Racing Heroes: the Aga Khan
In our Racing Heroes series, Gary Sears puts forward His Highness the Aga Khan
There is one thing that, for me, made racing on the flat a delight to study in my early years of following the sport – the Owner-Breeders, with a dynasty of horses that evolved from year to year, such as Louis Freedman, the Weinstock’s, Jim Joel and Khalid Abdullah and his Juddmonte operation and in particular His Highness the Aga Khan.
His Highness the Aga Khan took over the running of the breeding and racing operation in 1960 and, in the 60 years since, the operation has continued with the objective of excellence based on the strength and quality of the band of broodmares. And what excellence he has achieved.
To be honest I have always been more of a jumps man but from early on in my days of going racing I found the strand of the Aga Khan’s horses from season to season on the flat a source of great pleasure and consistency.
Here were horses bred to be proper racehorses, trained by proper trainers, prepared to give them time to fulfil their full potential. Not at Ascot in June as a juvenile but at Epsom or Longchamp the next year over a distance of ground. Horses who would breed strength and stability and soundness for future generations.
A perfect example of this. In 1922 His Highness the Aga Khan III bought a mare called Mumtaz Mahal. She turned out to be a champion and was a foundation mare of the stud. Her list of descendants is like a who’s who of the breed. And, 86 years later she became the 9th dam of Zarkava, unbeaten winner of the Arc. Some dynasty.
The purchases of the Boussac bloodstock empire in 1978 and the Lagardere one in 2005 added new lines and ensured no standing still and it maybe that the years of the pursuit of excellence came to a pinnacle over a weekend at Longchamp in October 2009 with seven Group race wins, five of them at Group 1 level.
Improve and improve
From a more personal point of view, when it wasn’t quite so easy to follow the French form in the 1980’s, the first thing to look for on our annual trip to the Arc was: what was the Aga Khan running? You knew they that even if one of the two-year-olds couldn’t quite win, watch out next year when history told you they’d improve and improve.
I would be prepared to bet a substantial sum that there is no notable thoroughbred in the world without some example of Aga Khan breeding in its background – Tony Morris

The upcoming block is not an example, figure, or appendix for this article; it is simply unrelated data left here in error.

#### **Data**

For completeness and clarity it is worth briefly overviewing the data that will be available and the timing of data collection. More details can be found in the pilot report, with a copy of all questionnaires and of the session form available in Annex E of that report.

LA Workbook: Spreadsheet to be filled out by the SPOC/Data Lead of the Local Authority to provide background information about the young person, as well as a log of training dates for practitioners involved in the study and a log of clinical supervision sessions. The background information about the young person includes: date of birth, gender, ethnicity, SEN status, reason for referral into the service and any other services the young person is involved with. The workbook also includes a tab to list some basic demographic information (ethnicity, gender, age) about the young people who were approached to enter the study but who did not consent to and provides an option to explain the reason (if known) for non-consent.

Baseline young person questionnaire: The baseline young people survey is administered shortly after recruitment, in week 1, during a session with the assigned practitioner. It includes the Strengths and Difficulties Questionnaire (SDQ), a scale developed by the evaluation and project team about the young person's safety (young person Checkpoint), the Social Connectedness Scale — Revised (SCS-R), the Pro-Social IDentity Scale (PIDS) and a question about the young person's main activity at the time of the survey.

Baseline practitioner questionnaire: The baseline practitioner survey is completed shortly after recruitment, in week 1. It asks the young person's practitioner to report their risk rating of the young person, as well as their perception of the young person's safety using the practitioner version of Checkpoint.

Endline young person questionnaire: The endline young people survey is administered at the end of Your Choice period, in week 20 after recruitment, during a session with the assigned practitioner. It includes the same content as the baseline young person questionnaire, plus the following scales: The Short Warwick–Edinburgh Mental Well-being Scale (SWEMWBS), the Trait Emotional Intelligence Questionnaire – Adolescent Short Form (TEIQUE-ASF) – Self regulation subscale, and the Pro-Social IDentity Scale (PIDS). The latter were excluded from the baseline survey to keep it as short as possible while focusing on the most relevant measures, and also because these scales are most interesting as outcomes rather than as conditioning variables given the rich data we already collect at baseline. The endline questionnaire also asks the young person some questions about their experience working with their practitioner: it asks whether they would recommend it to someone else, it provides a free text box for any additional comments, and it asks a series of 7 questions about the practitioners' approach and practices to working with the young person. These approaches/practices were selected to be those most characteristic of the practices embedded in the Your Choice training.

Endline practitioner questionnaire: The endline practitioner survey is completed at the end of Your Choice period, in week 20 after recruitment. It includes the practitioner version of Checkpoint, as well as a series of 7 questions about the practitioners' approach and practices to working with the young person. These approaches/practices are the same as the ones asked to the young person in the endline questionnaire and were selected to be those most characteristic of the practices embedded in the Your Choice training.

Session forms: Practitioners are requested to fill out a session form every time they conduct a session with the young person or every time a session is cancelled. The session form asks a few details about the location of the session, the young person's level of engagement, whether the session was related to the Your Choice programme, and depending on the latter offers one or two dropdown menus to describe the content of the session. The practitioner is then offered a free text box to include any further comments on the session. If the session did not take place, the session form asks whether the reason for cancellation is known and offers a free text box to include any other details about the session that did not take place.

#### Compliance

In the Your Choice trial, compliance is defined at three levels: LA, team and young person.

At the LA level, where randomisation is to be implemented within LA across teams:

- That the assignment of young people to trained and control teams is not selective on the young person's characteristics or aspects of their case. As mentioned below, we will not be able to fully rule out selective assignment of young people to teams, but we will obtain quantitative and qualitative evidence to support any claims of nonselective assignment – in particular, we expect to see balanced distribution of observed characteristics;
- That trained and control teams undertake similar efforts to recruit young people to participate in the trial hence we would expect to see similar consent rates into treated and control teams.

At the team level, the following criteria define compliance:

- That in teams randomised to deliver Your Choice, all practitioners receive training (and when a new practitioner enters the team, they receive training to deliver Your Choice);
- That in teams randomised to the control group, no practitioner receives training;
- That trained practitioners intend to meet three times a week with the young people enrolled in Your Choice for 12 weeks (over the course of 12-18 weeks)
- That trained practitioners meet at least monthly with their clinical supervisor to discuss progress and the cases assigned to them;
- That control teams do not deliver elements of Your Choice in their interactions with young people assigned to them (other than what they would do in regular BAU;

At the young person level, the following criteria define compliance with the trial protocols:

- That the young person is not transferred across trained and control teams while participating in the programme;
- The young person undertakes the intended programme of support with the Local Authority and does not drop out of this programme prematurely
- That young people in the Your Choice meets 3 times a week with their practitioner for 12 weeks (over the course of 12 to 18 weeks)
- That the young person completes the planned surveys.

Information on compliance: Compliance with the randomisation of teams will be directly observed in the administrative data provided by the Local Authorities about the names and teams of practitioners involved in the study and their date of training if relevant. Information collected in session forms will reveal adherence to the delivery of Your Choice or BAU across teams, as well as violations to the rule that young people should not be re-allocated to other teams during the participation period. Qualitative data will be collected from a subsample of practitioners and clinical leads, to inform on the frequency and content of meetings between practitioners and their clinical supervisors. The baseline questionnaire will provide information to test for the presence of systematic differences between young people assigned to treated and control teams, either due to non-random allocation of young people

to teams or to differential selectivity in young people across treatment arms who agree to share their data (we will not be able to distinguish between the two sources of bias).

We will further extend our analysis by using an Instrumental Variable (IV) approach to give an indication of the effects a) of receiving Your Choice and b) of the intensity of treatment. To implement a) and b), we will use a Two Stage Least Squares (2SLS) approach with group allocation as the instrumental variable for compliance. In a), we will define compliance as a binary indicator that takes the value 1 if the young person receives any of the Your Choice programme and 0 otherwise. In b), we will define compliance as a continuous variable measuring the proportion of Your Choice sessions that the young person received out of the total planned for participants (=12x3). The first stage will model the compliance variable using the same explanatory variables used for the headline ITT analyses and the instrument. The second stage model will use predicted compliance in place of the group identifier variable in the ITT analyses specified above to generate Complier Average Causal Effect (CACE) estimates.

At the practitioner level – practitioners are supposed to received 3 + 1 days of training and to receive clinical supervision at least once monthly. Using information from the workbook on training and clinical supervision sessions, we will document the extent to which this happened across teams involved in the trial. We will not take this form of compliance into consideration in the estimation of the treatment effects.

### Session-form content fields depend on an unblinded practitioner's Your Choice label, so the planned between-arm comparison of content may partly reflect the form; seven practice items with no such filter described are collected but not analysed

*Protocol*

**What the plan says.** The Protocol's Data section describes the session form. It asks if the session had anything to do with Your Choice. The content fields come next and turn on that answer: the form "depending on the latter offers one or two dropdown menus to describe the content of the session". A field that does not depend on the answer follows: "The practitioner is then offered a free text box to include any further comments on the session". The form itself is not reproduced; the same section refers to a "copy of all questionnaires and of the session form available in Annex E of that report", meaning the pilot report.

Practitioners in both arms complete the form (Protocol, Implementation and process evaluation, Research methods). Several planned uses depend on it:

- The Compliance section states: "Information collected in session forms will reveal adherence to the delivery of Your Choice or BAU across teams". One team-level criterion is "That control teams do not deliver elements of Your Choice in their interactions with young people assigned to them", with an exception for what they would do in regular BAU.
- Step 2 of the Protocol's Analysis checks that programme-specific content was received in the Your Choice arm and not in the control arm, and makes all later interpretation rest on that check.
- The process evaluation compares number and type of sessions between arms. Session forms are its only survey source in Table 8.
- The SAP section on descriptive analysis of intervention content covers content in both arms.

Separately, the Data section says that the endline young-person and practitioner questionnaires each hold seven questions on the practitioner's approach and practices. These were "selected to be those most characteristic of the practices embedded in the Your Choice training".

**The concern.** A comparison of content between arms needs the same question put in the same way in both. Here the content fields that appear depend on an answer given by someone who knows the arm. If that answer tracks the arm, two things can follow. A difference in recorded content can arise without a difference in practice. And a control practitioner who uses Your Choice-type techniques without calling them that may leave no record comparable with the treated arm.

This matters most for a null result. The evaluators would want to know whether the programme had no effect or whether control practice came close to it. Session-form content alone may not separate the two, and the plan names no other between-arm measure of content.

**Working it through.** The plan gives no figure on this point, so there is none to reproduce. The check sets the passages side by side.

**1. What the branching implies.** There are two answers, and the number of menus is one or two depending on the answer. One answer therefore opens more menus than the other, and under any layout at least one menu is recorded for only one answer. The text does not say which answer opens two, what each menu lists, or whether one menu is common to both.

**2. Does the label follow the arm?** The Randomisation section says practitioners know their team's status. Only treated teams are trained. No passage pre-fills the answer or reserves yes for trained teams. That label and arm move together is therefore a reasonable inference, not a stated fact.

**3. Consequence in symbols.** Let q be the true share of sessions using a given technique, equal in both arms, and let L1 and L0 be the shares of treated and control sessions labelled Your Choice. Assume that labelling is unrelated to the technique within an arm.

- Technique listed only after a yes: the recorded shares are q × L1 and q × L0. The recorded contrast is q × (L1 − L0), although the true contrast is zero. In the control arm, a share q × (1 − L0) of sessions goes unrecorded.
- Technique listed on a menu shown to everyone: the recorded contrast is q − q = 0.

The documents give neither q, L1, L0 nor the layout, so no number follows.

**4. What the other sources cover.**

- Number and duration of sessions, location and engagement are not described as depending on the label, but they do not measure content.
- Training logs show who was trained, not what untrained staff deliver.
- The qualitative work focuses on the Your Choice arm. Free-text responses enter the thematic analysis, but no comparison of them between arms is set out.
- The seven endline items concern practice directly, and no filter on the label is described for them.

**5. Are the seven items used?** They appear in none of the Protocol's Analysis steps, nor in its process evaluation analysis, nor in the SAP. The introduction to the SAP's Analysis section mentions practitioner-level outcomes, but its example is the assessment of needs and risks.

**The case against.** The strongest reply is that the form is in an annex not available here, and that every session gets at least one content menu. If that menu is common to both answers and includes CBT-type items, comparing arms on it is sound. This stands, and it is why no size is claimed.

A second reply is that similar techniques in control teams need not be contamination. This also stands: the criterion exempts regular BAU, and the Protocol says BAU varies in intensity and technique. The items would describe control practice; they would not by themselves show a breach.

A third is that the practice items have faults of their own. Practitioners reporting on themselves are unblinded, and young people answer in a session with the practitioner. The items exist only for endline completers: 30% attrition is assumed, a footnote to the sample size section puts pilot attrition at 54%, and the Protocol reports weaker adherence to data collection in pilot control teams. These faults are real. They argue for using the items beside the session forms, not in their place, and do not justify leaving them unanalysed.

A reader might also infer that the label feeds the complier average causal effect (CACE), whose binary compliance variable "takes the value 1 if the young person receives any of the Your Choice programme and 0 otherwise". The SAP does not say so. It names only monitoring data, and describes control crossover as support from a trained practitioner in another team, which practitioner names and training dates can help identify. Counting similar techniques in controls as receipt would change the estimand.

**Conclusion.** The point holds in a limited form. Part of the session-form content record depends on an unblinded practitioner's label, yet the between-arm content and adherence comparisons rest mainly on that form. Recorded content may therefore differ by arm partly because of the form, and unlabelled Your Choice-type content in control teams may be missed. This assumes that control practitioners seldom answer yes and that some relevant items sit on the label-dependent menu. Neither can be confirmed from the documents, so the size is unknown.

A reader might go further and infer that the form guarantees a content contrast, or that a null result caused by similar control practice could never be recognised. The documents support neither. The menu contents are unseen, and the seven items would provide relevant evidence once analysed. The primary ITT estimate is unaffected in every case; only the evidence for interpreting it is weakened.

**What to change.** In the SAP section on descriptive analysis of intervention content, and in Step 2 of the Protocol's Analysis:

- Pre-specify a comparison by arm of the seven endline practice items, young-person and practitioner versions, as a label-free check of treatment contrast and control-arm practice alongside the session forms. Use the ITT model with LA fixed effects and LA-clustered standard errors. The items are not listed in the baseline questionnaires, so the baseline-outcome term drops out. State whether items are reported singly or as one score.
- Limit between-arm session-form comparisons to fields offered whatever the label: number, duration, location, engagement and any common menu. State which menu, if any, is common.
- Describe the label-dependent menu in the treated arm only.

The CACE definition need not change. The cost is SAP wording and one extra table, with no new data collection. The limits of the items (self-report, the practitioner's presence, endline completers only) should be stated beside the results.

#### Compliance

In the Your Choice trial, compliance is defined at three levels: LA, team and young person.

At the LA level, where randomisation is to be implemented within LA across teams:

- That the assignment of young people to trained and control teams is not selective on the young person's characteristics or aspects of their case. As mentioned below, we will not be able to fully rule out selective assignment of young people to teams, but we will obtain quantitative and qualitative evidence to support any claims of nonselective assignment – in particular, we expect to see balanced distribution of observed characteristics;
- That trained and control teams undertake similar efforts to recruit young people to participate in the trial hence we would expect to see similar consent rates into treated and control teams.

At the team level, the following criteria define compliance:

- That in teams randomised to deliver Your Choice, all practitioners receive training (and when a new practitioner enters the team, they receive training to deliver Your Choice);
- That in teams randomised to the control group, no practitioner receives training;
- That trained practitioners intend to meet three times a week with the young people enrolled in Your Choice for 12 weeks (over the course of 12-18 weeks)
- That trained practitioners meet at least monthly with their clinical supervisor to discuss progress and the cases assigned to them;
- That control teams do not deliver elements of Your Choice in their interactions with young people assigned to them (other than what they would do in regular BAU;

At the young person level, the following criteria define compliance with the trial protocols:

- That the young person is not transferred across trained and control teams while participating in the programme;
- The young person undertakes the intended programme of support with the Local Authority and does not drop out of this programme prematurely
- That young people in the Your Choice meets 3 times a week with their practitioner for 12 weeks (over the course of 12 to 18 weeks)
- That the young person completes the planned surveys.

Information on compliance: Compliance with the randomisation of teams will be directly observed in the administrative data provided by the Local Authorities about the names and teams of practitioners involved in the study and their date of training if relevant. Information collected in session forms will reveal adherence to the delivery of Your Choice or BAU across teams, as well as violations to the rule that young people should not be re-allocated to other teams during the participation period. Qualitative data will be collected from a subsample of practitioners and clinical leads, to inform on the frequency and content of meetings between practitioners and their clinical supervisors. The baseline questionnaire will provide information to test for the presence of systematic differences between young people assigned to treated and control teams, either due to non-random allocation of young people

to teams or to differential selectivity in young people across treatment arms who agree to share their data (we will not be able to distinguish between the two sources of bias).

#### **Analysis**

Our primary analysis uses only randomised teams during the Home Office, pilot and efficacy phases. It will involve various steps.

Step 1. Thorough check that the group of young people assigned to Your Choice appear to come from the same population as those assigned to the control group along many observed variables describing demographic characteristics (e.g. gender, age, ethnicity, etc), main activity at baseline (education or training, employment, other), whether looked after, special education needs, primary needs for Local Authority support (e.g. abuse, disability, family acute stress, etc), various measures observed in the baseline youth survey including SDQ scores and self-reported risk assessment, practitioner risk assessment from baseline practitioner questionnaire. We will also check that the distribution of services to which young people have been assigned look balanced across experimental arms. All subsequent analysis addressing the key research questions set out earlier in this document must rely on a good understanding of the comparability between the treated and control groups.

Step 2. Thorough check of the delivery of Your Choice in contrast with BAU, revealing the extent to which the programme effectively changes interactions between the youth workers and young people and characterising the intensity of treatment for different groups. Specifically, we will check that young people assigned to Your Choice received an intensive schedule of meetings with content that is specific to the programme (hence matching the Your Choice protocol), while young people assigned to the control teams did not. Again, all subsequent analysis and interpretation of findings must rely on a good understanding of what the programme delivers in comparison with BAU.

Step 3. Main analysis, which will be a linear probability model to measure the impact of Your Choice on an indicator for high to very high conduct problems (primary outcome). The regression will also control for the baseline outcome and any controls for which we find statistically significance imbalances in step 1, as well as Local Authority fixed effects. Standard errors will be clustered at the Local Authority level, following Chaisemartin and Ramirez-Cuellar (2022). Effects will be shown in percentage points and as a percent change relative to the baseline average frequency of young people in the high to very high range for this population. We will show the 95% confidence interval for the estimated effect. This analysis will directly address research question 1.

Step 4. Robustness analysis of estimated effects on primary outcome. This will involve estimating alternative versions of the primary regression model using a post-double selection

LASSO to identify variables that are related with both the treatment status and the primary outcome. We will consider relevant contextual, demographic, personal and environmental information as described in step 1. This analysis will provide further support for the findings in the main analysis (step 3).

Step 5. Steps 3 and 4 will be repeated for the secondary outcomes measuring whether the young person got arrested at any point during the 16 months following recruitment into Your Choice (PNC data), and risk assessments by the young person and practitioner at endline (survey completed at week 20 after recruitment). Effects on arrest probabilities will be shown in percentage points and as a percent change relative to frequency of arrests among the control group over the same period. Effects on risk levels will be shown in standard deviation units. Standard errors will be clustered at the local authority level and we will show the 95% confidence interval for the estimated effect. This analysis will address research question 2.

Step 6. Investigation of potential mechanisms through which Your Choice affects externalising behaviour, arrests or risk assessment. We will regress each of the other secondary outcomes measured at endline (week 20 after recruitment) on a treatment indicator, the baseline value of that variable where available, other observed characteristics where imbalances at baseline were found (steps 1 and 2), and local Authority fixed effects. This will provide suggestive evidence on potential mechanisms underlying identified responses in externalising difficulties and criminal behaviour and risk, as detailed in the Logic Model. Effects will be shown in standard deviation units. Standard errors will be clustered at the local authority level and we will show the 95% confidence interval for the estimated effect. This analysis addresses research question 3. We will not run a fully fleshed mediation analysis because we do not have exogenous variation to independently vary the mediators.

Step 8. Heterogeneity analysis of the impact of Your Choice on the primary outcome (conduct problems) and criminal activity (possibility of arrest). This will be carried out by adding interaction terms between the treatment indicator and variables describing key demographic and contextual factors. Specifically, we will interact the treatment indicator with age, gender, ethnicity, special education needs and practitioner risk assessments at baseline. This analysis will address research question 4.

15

There have been five bred and owned Derby winners – Shergar, Shahrastani, Kahyasi, Sinndar and Harzand and notice who the trainers were – Michael Stoute, Luca Cumani and John Oxx, again telling you all you need to know – patient men who would give the horses all the time they needed to fulfil their full potential.
If I may quote the legendary bloodstock writer Tony Morris from an article in European Bloodstock News in 2010. “I would be prepared to bet a substantial sum that there is no notable thoroughbred in the world without some example of Aga Khan breeding in its background”
Maybe things have quietened down a bit recently, particularly in England and Ireland, but any glance down the field for a big race in France starts by looking for a runner wearing green with red epaulettes. You know they will be good; you know they will be tough – and you know that one hundred years of planning and thought will have gone in to trying to ensure they will be a credit to the dynasty.
It is a nice thought that in years to come the Aga Khan, or Princess Zahra or whoever may have continued the pursuit of excellence will be somebody else’s hero.
Racing Heroes series
Lester Piggott http://wp.me/p8e3Dl-3Yo
Kieren Fallon http://wp.me/p8e3Dl-3Ua
The Aga Khan http://wp.me/p8e3Dl-3SB
Best Mate and Kauto Star http://wp.me/p8e3Dl-3Rk
Persian Punch http://wp.me/p8e3Dl-3Px
Sir Peter O’Sullevan http://wp.me/p8e3Dl-3NB